Petrified Forest South to Trailhead

Around mile 6.55 the Petrified Forest South Trail intersects and you leave the Maah Daah Hey Trail to the right to finish the loop. The trail makes a sharp “v” so you nearly start walking back the way you came. But at this point along the Petrified Forest Loop, you have wonderful views of the west side of Theodore Roosevelt National Park and the Little Missouri National Grasslands.

The trail continues northwest along the Big Plateau and around mile 7.6 the Lone Tree Trail goes to the right. But you’ll want to continue straight at the intersection. This part of the trail is also easy walking and flat.

Around mile 8.75 the trail passes by the south petrified forest, it has a little bit of up and down. But it’s not too bad. The south petrified forest is interesting and beautiful.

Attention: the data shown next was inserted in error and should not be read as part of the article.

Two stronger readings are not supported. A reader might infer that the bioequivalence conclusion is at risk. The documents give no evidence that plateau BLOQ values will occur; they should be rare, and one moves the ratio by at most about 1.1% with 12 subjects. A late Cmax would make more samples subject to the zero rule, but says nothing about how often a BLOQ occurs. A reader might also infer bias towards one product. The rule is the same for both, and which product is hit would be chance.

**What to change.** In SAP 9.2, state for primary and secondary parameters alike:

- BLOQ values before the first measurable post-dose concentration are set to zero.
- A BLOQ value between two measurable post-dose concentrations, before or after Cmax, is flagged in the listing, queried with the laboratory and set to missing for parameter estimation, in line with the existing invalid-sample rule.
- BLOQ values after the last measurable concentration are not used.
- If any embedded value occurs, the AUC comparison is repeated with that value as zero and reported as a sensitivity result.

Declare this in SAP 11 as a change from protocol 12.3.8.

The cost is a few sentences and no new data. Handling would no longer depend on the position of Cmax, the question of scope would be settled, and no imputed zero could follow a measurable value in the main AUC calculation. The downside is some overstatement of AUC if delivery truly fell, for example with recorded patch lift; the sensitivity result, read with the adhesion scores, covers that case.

A man hikes along the Petrified Forest Loop at Theodore Roosevelt National Park

The trail climbs out the eroded valley to the prairie. And at mile 9.9 the trail comes back to the “stick” of the lollipop loop. From here you retrace your steps back to the trailhead. And don’t worry, it’s all down from here.

Petrified Forest Loop Theodore Roosevelt National Park

Hiking the Petrified Forest Loop at Theodore Roosevelt National Park is a great trail to experience all the park has to offer. It showcases the neat geology, badlands, prairie, and wildlife. It also gives you sweeping views of the Little Missouri River and the valley that makes up the park.

Trail facts:

  • 10.4 miles lollipop loop
  • Elevation gain and loss 858 feet
  • Dogs not allowed
  • Camping allowed, check with the visitor center for permit
A map of the trail is shown

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Hiking the Petrified Forest Loop at Theodore Roosevelt National Park is a great way to experience the many aspects the park has to offer.